the slope; Marsset et al. 2022), and therefore we tried to
eliminate any such variation in the observation, by ob-
serving daily at a similar airmass, and normalizing with
the same solar analog at a very close angular distance
from the Didymos system. The phase angle changed very
little over the duration of our observations (53 degrees at
Sep 26, increasing at ∼ 1 degree per day), and its slow
rise is not correlated with the decrease of the spectral
slope at Sep 27-28 nor its later increase. We have no rea-
son to think that a systematic error should appear at the
two days after the impact, then disappear on the follow-
ing four nights. Marsset et al. (2022) analyzed 20 years
of asteroid reflectance spectra and found a spectral slope
uncertainty of 4.2% µm−1
, which is significantly lower
than the ∼ 70% difference between the spectral slope
measured on Sep 26 (pre-impact), to that measured on
Sep 27 (post-impact) - values of 0.082 and 0.026 µm−1
re-
spectively (slope here were measured on the entire wave-
length range of 0.8 to 2.45 µm). However, uncorrelated
systematic errors do occur and they can affect spectral
slopes. Our analysis below is done under the assumption,
based on the arguments given above, that this spectral
slope represents a real physical behavior following the
DART impact.
Variation of the reflectance spectra of the Didymos
system might occur due to a color variation on Didy-
mos surface, regardless of the DART impact. Ieva et al.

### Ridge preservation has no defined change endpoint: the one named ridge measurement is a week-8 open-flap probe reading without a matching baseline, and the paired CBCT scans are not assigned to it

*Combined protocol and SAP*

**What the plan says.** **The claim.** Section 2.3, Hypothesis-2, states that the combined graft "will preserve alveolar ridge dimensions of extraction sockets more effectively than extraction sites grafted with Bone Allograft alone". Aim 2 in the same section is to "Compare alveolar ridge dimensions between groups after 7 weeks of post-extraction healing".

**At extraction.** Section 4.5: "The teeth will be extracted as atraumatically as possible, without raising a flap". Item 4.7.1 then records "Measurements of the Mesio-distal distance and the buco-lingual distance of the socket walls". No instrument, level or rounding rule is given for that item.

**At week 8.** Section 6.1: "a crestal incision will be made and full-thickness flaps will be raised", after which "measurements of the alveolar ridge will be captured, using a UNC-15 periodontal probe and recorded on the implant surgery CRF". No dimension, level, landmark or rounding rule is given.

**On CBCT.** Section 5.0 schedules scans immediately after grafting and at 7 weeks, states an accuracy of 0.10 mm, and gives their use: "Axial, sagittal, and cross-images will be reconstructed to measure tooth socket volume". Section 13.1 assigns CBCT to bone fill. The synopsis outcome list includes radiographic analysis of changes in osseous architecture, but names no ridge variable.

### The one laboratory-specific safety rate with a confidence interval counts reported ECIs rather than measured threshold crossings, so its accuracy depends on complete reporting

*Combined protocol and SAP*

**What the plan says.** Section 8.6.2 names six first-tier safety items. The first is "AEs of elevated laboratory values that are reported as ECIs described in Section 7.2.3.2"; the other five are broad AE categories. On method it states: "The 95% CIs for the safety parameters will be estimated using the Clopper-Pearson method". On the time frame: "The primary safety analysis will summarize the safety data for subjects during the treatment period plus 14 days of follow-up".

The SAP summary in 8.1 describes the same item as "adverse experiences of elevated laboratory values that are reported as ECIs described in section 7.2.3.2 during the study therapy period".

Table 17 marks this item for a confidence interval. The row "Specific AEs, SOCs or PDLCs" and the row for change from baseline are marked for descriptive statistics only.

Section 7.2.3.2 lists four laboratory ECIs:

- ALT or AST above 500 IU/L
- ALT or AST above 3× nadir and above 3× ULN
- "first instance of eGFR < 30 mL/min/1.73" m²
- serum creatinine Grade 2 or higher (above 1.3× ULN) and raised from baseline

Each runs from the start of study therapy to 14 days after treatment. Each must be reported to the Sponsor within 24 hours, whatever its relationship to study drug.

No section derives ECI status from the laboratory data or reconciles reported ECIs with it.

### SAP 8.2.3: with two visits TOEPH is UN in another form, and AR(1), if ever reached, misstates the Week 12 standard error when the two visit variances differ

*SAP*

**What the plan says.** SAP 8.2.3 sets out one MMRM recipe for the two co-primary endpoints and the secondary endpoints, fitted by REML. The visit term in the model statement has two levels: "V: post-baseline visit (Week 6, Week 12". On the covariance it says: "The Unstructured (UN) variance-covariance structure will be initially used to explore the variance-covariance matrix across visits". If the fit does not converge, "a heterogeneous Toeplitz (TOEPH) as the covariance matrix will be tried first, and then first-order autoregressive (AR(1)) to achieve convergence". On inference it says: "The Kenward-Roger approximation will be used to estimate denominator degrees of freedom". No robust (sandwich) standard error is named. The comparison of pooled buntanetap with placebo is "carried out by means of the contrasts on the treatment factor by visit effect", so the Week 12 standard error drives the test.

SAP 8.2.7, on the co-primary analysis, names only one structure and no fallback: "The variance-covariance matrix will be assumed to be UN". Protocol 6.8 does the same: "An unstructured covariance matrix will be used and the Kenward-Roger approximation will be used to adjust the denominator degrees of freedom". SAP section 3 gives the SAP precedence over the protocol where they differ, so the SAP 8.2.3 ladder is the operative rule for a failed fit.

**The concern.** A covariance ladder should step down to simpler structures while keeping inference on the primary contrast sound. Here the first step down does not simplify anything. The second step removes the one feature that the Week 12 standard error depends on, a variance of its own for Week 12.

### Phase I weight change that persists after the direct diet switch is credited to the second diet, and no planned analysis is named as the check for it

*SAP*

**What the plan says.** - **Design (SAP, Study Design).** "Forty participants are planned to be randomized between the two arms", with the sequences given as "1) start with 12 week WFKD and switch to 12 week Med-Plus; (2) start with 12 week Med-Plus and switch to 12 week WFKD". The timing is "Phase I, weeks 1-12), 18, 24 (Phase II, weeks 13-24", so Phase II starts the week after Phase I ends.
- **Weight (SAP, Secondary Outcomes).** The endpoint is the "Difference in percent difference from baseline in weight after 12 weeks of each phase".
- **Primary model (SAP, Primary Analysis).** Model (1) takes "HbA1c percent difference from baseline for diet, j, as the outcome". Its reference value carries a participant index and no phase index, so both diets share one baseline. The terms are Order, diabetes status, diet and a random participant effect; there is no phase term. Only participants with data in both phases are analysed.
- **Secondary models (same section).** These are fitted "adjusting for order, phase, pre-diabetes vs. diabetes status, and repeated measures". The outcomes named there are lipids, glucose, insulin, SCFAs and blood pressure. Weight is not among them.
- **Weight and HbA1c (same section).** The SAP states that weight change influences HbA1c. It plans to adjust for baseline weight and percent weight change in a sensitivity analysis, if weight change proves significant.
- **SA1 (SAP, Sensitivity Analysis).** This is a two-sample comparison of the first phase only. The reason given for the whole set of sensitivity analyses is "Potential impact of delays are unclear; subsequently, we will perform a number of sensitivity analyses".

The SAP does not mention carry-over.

(2022) reported on slope variation at the visible wave-
lenth range, observed before the impact (on February
2021). However, they could not correlate this variation
with Didymos rotation phases. In order to test such a
scenario, we compared the reflectance spectra of each
couple of images, or four images, taken on Sep 26, be-
tween 13:23 to 14:30 UT, that represent half of Didymos
synodic rotation (P = 2.2593 ± 0.0001 h, Pravec et al.
2006). We found no variation that is equivalent to the
variation observed on the Sep 27-28 spectra compared
to the pre-impact spectra and the Sep 29-Oct 2 spectra
(Fig. 2).
In addition, we calculated the rotational phase of Didy-
mos at mid-observation of each of the seven observing
nights, relative to an arbitrary time, and check for any
correlation between rotation phase and slope. This test
failed to find any correlation since the two nights with
shallower spectral slopes (Sep 27-28) were observed at
opposite rotational phases (0.4 and 0.77) compared to